"Are you ready?" Ohhhh, definitely.
I wasn't ready.
"I'm not ready for this." The thought pulsed through my head as Jeff and I followed the other parents, as they marched, like a herd of cows, through the doors on Back to School Night. Everyone seemed to know what they were doing, where they were going. Past the main office, past the booths selling t-shirts, past the flyers for the millions of dojos in town. We held hands through the swarm and I squeezed Jeff's hand too tight. It hurts him, I know it hurts him, but I'm an emotional hand-holder. I squeeze hands when I'm touched, when I'm angry, when I'm happy, and in this case, when I'm about to throw up out of nervousness.
I wasn't ready.
We all mill into a giant room that is a gym, but for some reason, isn't called a gym, but a multi-purpose room or meeting room or something really nondescript and vague. I hate that. Just call it a gym. I can tell Jeff feels it too, the feeling that our world has just shifted and we're supposed to sit calmly as the principal announces all of the teachers like they're an NBA lineup. "Let's get ready to ruuuuuuumble!" The people behind us sit and gossip about the first-grade teachers and the PTA. "Oh, Tiffany got treasurer? Really??" I want to stand on my folding chair and yell at them. I don't care if you wanted your kid to have Mrs. Boucher, this is a big deal. I feel like I can't breathe -- there feels like there is something pokey in my chest. I will Web MD that later: pokey chest, The painted dolphins on the walls are laughing at me, I swear they are. After all, dolphins are super smart. They're smart enough to know that I'm having a breakdown. Home of the Dolphins! Don't throw up in the multi-purpose room! It's really just a gym! You're not ready!
I wasn't ready.
The PTA president gives an intense talk and all I get from it is that my kid will won't succeed and will probably become a garbageman if I don't join the PTA. I think that's what she said. Oh, and you can buy dolphin shirts up by the office. We meet his teacher and she's nice, but maybe a little intense and we fill out a million forms and there's a fish with his name on it and oh, is that a tear in my eye or maybe just allergies? Some really gung-ho moms push their way to the front and sign up to be the main room mothers, but there are still about 10,000 slots left for volunteers. We love it when you volunteer! But never, ever, ever bring food. I stare at the line that asks what my volunteering availability is. My first instinct is to put ALWAYS down, but I decide to put EVERY DAY 9-5 down instead, I put the 9-5 down to maybe trick people into thinking that I have a job after 5 fighting crime or maybe working in one of the aforementioned million dojos. In reality, I spend my evenings on the couch, eating junk food and watching Jeff be productive. Right now he's studying Russian and I just ate a Snickers. I like to buy candy at the grocery store checkout. I tell the kids they can't have any, but when they aren't looking, I put candy bars for me up on the conveyor belt. They're short -- they can't see.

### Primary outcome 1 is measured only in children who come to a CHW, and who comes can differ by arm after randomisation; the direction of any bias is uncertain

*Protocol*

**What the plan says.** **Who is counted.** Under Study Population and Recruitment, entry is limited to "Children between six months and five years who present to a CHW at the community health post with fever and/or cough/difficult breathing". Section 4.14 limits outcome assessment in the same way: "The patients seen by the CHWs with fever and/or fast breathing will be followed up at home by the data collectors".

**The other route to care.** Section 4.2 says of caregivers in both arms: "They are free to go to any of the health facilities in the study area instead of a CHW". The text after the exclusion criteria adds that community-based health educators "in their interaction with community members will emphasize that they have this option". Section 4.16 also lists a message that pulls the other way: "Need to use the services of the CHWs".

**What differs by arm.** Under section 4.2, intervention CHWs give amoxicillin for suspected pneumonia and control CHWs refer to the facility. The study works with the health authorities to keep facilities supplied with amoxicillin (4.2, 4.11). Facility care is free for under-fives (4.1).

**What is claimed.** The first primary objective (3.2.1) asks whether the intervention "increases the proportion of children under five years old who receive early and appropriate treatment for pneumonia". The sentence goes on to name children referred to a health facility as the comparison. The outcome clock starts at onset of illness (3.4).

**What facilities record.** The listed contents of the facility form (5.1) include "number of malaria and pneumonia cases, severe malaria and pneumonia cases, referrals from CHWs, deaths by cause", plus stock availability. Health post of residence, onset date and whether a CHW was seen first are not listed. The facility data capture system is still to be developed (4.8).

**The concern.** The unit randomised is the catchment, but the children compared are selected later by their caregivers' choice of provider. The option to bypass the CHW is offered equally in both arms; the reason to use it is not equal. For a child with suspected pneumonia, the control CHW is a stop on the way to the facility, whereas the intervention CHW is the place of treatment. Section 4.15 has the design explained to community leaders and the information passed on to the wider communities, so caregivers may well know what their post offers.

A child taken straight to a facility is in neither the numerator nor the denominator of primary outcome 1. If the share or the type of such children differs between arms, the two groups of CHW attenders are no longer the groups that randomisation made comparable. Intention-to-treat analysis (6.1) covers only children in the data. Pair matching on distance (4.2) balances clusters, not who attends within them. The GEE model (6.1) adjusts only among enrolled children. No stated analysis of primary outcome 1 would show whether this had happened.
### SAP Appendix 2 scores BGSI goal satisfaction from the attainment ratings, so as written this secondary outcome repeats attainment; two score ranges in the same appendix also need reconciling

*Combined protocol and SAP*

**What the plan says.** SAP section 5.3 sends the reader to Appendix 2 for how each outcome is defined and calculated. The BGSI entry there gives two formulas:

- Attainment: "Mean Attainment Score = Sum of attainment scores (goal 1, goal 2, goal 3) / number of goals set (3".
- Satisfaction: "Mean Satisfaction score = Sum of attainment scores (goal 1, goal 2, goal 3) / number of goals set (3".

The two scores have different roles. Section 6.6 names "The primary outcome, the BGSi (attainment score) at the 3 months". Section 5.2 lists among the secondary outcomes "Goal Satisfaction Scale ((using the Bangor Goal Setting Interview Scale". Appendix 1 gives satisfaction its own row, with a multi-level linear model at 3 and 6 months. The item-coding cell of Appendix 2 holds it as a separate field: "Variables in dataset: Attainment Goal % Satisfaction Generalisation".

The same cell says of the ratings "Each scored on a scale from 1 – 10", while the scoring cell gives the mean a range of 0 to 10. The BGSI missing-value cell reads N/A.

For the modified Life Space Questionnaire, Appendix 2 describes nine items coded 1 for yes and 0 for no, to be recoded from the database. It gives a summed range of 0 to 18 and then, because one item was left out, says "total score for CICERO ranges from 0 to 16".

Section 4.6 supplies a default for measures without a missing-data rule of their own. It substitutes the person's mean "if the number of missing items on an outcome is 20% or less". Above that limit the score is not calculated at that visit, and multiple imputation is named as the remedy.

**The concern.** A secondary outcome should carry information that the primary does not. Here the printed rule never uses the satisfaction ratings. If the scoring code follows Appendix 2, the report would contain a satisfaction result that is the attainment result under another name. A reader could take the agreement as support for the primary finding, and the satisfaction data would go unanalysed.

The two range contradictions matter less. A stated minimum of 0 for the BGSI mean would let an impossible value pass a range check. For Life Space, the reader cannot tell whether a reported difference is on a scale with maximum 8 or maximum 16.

Obviously, I wasn't ready.
We make our way back through the halls. Suddenly, the PTA booths are fully manned. They've got sign-ups and laser eyes. JUST STARE AT THE GROUND, JEFF. THEY CAN SMELL OUR FEAR. IF WE LOOK UP, I MIGHT HAVE TO SIGN UP AND WORK WITH TIFFANY THE TREASURER AND I'M NOT READY. ALSO I DON'T LIKE TO BAKE. I WONDER IF I CAN JUST SIGN UP TO BUY BAKED GOODS AND NOT ACTUALLY BAKE THEM. I MIGHT BE WILLING TO DO THAT IN THE NAME OF SCHOOL SPIRIT. GO DOLPHINS.
We drive home and we make small talk because we don't really have the words to describe how terrifying that was. We fear in our hearts that we are throwing our baby into a world that is suddenly huge. The world grew significantly from 5-6 pm on Back to School Night. Before it was stuffed animals and forts in front of the TV, but now it's standardized tests and bullies and naughty words heard on the bus.
I wasn't ready.
But we get home and we see him, this little boy, sure to be the smallest in his class and all of the sudden, he is the baby who looked us both in the eyes immediately after birth, but he is also more. He is the boy who will hear the naughty words, take the tests and face the bullies. He will grow and learn and love it and I will always see the face of that baby, but I will bite my tongue and keep that secret in a deep part in my heart. I wasn't ready. I will miss him, even as my feet crunch Legos, I will miss him. I know that in reality, he isn't gone that much, but I know that there is something that is gone and will never come back, and why didn't anyone warn me? Why didn't anyone ever tell me that I would want him to grow up and learn new things and meet new people and become everything that I know he will be, but my heart would mourn at the same time?
I think I figured something out as I walked around Adam's school.
I will never be ready.
But I'll sign the forms and bake the cookies anyway.
*The principal didn't really say "Let's get ready to rumble," of course and I can't remember what the name of the treasurer is. Whoever you are, keep your PTA friends close and your PTA enemies closer.*